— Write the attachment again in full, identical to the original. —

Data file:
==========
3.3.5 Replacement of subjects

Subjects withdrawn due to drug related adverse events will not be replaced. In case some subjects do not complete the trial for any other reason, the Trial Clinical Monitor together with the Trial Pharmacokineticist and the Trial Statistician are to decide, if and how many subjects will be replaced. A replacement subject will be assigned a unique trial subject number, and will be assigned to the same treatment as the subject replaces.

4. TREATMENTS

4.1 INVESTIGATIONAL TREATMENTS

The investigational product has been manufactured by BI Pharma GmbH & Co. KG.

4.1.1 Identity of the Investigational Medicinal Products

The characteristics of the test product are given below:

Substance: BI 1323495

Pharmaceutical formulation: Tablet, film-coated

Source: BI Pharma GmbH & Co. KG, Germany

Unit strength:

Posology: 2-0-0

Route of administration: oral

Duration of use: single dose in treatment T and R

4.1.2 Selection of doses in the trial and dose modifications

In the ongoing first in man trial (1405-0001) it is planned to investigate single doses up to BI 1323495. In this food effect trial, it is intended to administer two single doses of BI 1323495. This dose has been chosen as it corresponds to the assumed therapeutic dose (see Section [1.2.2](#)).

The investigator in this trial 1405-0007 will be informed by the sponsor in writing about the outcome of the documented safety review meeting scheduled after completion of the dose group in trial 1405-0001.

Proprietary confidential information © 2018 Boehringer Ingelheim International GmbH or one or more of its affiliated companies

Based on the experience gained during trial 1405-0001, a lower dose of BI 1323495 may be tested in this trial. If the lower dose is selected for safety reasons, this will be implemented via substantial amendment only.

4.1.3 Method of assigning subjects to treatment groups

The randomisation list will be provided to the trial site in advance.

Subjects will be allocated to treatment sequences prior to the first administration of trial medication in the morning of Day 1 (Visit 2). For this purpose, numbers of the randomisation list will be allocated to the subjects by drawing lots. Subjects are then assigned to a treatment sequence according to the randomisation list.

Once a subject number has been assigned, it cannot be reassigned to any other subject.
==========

3.3.5 Replacement of subjects

Subjects withdrawn due to drug related adverse events will not be replaced. In case some subjects do not complete the trial for any other reason, the Trial Clinical Monitor together with the Trial Pharmacokineticist and the Trial Statistician are to decide, if and how many subjects will be replaced. A replacement subject will be assigned a unique trial subject number, and will be assigned to the same treatment as the subject replaces.

4. TREATMENTS

4.1 INVESTIGATIONAL TREATMENTS

The investigational product has been manufactured by BI Pharma GmbH & Co. KG.

4.1.1 Identity of the Investigational Medicinal Products

The characteristics of the test product are given below:

Substance: BI 1323495

Pharmaceutical formulation: Tablet, film-coated

Source: BI Pharma GmbH & Co. KG, Germany

Unit strength:

Posology: 2-0-0

Route of administration: oral

Duration of use: single dose in treatment T and R

4.1.2 Selection of doses in the trial and dose modifications

In the ongoing first in man trial (1405-0001) it is planned to investigate single doses up to BI 1323495. In this food effect trial, it is intended to administer two single doses of BI 1323495. This dose has been chosen as it corresponds to the assumed therapeutic dose (see Section [1.2.2](#)).

The investigator in this trial 1405-0007 will be informed by the sponsor in writing about the outcome of the documented safety review meeting scheduled after completion of the dose group in trial 1405-0001.

Proprietary confidential information © 2018 Boehringer Ingelheim International GmbH or one or more of its affiliated companies

Based on the experience gained during trial 1405-0001, a lower dose of BI 1323495 may be tested in this trial. If the lower dose is selected for safety reasons, this will be implemented via substantial amendment only.

4.1.3 Method of assigning subjects to treatment groups

The randomisation list will be provided to the trial site in advance.

Subjects will be allocated to treatment sequences prior to the first administration of trial medication in the morning of Day 1 (Visit 2). For this purpose, numbers of the randomisation list will be allocated to the subjects by drawing lots. Subjects are then assigned to a treatment sequence according to the randomisation list.

Once a subject number has been assigned, it cannot be reassigned to any other subject.